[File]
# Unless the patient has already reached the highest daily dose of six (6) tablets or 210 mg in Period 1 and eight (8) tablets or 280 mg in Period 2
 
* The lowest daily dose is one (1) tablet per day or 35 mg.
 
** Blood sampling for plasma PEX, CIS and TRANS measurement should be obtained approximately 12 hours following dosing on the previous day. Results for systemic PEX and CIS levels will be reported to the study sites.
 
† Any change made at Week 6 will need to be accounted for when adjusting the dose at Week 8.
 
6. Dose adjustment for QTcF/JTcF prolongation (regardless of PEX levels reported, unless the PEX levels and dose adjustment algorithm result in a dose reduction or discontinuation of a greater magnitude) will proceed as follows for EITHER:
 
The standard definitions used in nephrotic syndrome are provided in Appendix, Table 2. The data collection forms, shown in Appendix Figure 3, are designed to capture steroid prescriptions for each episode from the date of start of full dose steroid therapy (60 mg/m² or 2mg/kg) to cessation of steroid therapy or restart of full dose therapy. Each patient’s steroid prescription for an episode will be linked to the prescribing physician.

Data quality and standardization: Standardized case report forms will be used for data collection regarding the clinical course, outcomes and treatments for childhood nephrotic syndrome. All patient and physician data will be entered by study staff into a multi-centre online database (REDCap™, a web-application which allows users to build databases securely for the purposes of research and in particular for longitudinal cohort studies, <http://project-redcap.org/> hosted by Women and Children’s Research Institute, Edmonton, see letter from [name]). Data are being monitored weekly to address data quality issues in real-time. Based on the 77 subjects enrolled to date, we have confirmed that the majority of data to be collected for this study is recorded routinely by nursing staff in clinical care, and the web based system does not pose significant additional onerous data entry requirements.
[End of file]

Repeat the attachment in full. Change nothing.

# Unless the patient has already reached the highest daily dose of six (6) tablets or 210 mg in Period 1 and eight (8) tablets or 280 mg in Period 2
 
* The lowest daily dose is one (1) tablet per day or 35 mg.
 
** Blood sampling for plasma PEX, CIS and TRANS measurement should be obtained approximately 12 hours following dosing on the previous day. Results for systemic PEX and CIS levels will be reported to the study sites.
 
† Any change made at Week 6 will need to be accounted for when adjusting the dose at Week 8.
 
6. Dose adjustment for QTcF/JTcF prolongation (regardless of PEX levels reported, unless the PEX levels and dose adjustment algorithm result in a dose reduction or discontinuation of a greater magnitude) will proceed as follows for EITHER:
 
The standard definitions used in nephrotic syndrome are provided in Appendix, Table 2. The data collection forms, shown in Appendix Figure 3, are designed to capture steroid prescriptions for each episode from the date of start of full dose steroid therapy (60 mg/m² or 2mg/kg) to cessation of steroid therapy or restart of full dose therapy. Each patient’s steroid prescription for an episode will be linked to the prescribing physician.

Data quality and standardization: Standardized case report forms will be used for data collection regarding the clinical course, outcomes and treatments for childhood nephrotic syndrome. All patient and physician data will be entered by study staff into a multi-centre online database (REDCap™, a web-application which allows users to build databases securely for the purposes of research and in particular for longitudinal cohort studies, <http://project-redcap.org/> hosted by Women and Children’s Research Institute, Edmonton, see letter from [name]). Data are being monitored weekly to address data quality issues in real-time. Based on the 77 subjects enrolled to date, we have confirmed that the majority of data to be collected for this study is recorded routinely by nursing staff in clinical care, and the web based system does not pose significant additional onerous data entry requirements.